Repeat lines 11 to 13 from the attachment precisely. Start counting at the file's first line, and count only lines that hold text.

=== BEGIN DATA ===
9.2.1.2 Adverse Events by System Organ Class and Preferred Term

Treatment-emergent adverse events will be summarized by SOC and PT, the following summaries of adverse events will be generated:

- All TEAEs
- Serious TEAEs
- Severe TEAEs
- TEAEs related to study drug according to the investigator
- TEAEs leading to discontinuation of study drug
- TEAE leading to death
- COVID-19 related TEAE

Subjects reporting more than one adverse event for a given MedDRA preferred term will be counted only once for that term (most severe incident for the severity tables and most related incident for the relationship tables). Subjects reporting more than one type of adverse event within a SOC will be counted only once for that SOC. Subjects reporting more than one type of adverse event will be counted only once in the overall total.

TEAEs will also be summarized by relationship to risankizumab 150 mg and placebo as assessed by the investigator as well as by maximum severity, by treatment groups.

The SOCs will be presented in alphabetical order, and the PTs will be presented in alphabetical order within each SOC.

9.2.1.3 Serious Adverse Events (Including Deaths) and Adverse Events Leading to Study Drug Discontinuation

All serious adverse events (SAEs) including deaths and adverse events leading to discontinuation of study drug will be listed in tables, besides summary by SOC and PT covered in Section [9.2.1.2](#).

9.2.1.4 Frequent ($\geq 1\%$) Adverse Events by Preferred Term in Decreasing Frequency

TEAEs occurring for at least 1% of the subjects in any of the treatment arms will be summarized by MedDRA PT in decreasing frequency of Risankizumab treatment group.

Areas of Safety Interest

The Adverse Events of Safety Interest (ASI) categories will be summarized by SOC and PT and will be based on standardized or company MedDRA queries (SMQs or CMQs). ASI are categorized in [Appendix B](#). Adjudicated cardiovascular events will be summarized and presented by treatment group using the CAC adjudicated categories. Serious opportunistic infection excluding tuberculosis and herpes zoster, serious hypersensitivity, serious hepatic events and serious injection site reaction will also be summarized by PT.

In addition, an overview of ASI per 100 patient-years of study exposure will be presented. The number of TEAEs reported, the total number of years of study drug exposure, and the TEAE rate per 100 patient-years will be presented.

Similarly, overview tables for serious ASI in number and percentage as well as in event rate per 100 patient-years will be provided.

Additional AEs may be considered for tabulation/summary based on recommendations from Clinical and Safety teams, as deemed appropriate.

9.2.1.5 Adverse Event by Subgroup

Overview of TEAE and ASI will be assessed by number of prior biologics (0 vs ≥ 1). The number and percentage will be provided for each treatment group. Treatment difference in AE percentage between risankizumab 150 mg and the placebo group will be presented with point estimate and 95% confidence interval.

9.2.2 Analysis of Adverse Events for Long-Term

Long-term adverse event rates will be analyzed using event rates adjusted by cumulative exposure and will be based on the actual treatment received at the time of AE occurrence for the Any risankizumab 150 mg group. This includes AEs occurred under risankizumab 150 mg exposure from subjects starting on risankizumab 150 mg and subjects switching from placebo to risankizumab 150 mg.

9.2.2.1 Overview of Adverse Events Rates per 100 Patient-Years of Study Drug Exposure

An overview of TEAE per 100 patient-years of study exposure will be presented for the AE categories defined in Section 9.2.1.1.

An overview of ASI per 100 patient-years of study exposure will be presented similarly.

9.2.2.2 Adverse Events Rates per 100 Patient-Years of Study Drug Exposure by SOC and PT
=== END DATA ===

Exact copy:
TEAEs will also be summarized by relationship to risankizumab 150 mg and placebo as assessed by the investigator as well as by maximum severity, by treatment groups.

The SOCs will be presented in alphabetical order, and the PTs will be presented in alphabetical order within each SOC.

9.2.1.3 Serious Adverse Events (Including Deaths) and Adverse Events Leading to Study Drug Discontinuation